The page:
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Better Sex? (Optimal Gender Ratios) May 21, 2008

Posted by federalist in Open Questions.
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A WSJ Op-Ed today offers a summary of the modern sociology of polygamy.  Indeed, monogamy may be the single greatest institution of human equal rights.

But this begs the question: Why are gender ratios evenly matched?

In large sexual animals, where gestation is a long and arduous process, it seems that there would be a tremendous benefit for a species to turn out females in much higher numbers than males. Consider elephants, for example: Females gestate babies for 15 months. Elephants don’t face significant predators, and males don’t appreciably contribute to the ability of a herd to forage or raise calves. If anything, they compete for scarce food. A single bull could conceivably keep a herd of 1000 females pregnant. A species of elephant that gave birth to many females for every male would seem to have a tremendous advantage in numbers and population resiliency over one that produced genders in equal numbers.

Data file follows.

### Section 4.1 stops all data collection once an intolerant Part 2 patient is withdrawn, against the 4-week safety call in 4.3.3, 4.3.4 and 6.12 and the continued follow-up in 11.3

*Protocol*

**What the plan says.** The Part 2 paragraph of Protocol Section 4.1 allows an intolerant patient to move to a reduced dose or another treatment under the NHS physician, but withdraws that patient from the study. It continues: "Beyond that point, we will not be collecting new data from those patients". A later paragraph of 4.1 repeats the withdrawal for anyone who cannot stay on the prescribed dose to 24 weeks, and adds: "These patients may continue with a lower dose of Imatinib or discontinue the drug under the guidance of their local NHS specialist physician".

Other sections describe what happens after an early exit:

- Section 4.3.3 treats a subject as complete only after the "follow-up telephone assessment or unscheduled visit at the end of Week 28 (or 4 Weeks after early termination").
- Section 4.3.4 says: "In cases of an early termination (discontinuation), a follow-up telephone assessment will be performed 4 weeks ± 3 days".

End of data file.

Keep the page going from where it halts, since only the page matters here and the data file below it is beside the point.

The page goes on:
It doesn’t seem hard to imagine a diploid genetic process in which the sex trait is carried on a separate, extraneous chromosome, and whose propagation to gametes is highly skewed to exclusion.  In humans, for example, there would be additional advantages to carrying the male sex determiner on a 47th chromosome (whose absence results in a female): Males would not be as susceptible to recessive disorders on the X chromosome as they are now.

Are there any higher lifeforms in which sex is determined entirely by genetics and in which the proportion of male to female births is significantly less than one?  Why not?

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